Jeanine Mason, an 18-year-old contemporary dancer from Pinecrest, FL whom we had never seen before. All I can say about her is that she’s pretty and that she plans to attend UCLA in the fall.

Kayla Radomski, an 18-year-old contemporary and jazz dancer from Aurora, Co. Radomkulous was raised by her grandparents (mostly), which strikes a chord with me because I spent a lot of time with my grandma as a kid. We’ve seen her a lot, so her inclusion in the Top 20 was not a total surprise.

Melissa Sandvig, a 29-year-old ballerina from Los Alamitos, CA. We know absolutely nothing about her, but Fox.com tells me she has danced with the Milwaukee Ballet Company, the L.A. Opera, the Long Beach Ballet and has performed at the Dorothy Chandler Pavilion.

Paris Torres, a 19-year-old contemporary dancer and former Miss Washington from Issaquah, WA. She dances for the Seattle Storm and the Seattle Supersonics. If she doesn’t win and returns to dancing in Seattle, I’m sure I’ll see a lot of her in my future home. Also, I hate to say this, but the girl is pretty from the chin up. Her chin is awful. I’m sorry, Paris, I think you’re a lovely dancer, but you need a new chin.

Ashley Valerio, a 22-year-old contemporary dancer living in North Hollywood, CA. We know absolutely nothing about her, and neither does Fox.com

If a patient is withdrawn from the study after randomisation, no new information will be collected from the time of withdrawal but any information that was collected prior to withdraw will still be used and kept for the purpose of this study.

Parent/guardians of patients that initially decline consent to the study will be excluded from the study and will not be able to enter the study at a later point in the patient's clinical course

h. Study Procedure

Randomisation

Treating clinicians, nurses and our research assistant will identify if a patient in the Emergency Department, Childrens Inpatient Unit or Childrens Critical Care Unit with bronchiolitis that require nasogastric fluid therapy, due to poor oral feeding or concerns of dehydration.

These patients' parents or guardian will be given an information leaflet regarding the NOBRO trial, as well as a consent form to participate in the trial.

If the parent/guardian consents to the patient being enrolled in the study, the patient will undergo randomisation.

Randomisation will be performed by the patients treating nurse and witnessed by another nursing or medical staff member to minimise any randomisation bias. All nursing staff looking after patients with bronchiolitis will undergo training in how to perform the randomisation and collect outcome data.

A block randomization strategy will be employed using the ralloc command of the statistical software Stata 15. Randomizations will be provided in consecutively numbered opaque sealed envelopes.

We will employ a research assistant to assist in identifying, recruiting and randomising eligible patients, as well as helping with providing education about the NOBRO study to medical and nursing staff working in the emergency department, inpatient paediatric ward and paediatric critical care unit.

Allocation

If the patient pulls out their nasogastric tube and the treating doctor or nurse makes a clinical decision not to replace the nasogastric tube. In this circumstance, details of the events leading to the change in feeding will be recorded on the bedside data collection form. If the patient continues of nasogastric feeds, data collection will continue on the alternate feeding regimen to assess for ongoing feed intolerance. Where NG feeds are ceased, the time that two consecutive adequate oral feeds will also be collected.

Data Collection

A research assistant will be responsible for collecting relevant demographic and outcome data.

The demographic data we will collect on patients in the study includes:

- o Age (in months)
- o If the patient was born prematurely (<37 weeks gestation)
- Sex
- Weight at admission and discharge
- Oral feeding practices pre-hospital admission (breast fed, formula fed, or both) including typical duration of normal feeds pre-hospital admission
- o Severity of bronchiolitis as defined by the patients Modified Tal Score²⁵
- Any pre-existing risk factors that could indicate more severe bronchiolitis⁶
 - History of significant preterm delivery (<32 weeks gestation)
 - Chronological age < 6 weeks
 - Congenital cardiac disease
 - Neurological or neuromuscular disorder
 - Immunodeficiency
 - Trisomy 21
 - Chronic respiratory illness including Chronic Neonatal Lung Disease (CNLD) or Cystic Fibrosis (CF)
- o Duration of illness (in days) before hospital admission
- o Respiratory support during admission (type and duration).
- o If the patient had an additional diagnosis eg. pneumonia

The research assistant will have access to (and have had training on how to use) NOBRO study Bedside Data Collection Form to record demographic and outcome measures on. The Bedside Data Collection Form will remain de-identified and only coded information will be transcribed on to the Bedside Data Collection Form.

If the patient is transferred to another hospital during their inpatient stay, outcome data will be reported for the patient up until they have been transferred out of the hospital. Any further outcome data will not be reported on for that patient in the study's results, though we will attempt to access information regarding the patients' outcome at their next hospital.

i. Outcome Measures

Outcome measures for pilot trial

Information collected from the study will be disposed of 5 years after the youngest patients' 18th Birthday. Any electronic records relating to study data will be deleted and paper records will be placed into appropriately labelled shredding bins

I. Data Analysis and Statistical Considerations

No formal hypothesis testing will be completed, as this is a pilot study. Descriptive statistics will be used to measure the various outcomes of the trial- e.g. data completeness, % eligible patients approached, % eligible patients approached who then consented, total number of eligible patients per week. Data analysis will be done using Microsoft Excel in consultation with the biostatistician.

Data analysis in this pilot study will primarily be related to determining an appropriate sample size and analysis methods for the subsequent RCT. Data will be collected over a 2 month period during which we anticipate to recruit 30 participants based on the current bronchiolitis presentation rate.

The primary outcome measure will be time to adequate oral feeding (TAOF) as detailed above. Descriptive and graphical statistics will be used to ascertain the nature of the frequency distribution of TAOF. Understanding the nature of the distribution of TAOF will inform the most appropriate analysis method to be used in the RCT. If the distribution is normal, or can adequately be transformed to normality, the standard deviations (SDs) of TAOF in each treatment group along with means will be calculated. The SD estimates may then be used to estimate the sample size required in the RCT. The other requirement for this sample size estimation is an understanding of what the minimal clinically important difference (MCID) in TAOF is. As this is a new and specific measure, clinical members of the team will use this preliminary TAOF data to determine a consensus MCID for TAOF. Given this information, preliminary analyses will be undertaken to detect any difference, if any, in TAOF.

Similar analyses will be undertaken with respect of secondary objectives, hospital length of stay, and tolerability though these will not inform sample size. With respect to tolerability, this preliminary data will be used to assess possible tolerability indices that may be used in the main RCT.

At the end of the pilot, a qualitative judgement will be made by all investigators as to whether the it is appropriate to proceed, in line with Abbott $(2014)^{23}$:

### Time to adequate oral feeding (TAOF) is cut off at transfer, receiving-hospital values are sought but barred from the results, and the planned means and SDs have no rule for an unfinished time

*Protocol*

Guys

Kupono Aweau, a 23-year-old lyrical and contemporary dancer from Kailua, HI. Other than his name, I think the most amazing thing about Kupono is the tidbit that he is “an avid collector of home furnishings.” Good Lord, I can’t wait to see his vintage chair collection!

Tony Bellissimo, a 20-year-old hip hop dancer from Buffalo, NY. I think you all know by now that I do not care for Mr. Tony Bellissimo. I do not care for his inclusion in the Top 20, but I appreciate that Nigel was honest about it and said that they like Tony’s personality more than his dancing and believe he is the most improved person they’ve seen, even though he isn’t as technically strong as others. Tell you what, kids, the minute this kid fucks up you’re going to start hearing my refrain for the season, “We could have had two Kasprzak brothers in the Top 20, but instead we got this guy.”

Brandon Bryant, a 19-year-old contemporary dancer currently living in Salt Lake City, UT. In addition to being completely amazing yet somehow contested by the judges, Brandon has apparently performed for Madonna at Lourdes’ birthday party. That’s almost as good of a fact as Kupono’s furniture collections! I have loved Brandon since we saw him last year, and I simply do not understand why Mia and Lil C aren’t fans. Apparently, Mia thinks he’s cocky, finding the smile he puts on when he’s dancing disingenuous. Frankly, I don’t get the cockiness at all. Nor do I see his smile being problematic because he only busts it out during showier numbers. I do not recall him smiling through his solos, or during “Cool.” I do recall him smiling during “My Life Would Suck Without You,” because that number didn’t require seriousness. I believe Brandon will prove Mia wrong and she’ll come to love him. At least, I hope that’s what happens.